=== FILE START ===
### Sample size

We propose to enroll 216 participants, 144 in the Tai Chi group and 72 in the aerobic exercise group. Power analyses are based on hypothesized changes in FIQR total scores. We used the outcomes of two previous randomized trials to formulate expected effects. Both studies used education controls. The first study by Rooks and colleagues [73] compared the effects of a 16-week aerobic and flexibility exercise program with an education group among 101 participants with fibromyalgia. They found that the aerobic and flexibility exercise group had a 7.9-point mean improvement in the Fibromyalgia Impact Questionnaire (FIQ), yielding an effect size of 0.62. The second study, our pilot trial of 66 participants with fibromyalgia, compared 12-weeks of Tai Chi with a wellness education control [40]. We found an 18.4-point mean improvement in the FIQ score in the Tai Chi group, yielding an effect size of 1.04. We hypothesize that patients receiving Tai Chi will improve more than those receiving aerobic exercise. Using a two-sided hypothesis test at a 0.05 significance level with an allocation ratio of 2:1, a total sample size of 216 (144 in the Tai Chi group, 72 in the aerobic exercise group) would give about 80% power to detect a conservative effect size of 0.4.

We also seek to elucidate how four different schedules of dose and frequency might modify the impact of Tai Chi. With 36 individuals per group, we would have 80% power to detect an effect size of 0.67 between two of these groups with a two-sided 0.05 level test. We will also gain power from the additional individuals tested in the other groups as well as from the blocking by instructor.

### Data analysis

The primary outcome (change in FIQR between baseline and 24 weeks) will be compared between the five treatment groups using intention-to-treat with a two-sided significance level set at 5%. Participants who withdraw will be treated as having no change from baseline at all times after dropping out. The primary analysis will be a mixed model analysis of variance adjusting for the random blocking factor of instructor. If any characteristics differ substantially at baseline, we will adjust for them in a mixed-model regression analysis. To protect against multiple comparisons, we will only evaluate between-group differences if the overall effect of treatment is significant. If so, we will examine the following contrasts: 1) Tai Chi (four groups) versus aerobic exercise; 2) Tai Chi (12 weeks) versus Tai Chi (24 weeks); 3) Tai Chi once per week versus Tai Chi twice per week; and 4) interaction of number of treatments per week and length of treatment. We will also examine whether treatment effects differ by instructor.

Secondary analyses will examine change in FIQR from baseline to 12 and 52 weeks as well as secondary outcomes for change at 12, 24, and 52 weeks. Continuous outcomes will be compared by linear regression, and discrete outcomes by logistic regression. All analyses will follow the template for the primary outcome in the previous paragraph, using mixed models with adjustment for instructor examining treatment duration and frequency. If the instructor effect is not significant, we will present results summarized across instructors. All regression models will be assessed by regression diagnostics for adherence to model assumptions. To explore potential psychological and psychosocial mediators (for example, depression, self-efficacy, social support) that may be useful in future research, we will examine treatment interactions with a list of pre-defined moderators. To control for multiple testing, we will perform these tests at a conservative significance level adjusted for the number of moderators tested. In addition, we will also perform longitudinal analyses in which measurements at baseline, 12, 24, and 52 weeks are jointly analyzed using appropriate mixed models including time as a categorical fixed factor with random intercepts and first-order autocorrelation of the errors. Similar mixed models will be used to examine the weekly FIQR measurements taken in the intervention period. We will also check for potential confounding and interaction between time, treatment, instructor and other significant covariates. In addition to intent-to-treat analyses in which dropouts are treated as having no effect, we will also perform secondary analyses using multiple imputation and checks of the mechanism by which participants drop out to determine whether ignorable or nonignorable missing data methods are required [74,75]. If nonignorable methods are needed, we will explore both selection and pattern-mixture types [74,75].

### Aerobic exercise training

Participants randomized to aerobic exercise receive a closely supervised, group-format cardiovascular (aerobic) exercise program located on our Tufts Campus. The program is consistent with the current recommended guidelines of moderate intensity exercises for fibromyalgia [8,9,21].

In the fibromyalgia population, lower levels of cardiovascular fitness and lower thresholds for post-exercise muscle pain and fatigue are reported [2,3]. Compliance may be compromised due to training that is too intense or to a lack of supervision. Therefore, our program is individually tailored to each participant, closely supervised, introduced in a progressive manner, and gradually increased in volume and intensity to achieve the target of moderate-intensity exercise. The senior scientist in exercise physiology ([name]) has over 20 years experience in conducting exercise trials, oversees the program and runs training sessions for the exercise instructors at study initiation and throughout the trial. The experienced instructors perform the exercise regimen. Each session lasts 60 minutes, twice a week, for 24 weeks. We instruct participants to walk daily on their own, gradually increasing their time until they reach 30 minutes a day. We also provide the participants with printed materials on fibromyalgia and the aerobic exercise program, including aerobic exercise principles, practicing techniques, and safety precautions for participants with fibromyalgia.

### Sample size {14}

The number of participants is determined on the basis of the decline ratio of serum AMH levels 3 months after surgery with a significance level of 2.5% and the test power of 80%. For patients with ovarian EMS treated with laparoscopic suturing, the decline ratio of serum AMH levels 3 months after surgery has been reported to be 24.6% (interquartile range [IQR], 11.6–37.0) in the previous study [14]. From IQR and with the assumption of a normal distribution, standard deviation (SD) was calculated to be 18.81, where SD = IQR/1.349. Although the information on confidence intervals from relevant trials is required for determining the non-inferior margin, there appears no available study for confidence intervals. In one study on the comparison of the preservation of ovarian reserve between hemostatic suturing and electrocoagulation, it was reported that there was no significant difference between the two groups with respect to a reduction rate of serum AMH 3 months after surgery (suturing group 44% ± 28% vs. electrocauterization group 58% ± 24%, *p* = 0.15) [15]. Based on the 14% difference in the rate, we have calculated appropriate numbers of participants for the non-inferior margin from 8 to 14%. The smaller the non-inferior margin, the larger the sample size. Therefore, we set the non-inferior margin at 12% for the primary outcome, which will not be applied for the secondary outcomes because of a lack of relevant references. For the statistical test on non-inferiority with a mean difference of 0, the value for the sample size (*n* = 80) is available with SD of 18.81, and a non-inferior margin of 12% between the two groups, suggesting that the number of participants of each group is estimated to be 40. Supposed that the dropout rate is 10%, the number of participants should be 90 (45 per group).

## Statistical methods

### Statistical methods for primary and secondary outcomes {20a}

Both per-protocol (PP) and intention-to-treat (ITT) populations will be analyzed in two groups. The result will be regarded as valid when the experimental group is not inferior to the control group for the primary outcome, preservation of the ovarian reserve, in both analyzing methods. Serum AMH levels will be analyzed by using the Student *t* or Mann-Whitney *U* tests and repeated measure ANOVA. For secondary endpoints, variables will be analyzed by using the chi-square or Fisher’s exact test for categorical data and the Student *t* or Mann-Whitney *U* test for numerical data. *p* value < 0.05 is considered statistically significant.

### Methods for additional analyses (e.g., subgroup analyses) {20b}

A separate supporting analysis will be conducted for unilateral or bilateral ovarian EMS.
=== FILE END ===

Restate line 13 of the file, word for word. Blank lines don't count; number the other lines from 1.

### Statistical methods for primary and secondary outcomes {20a}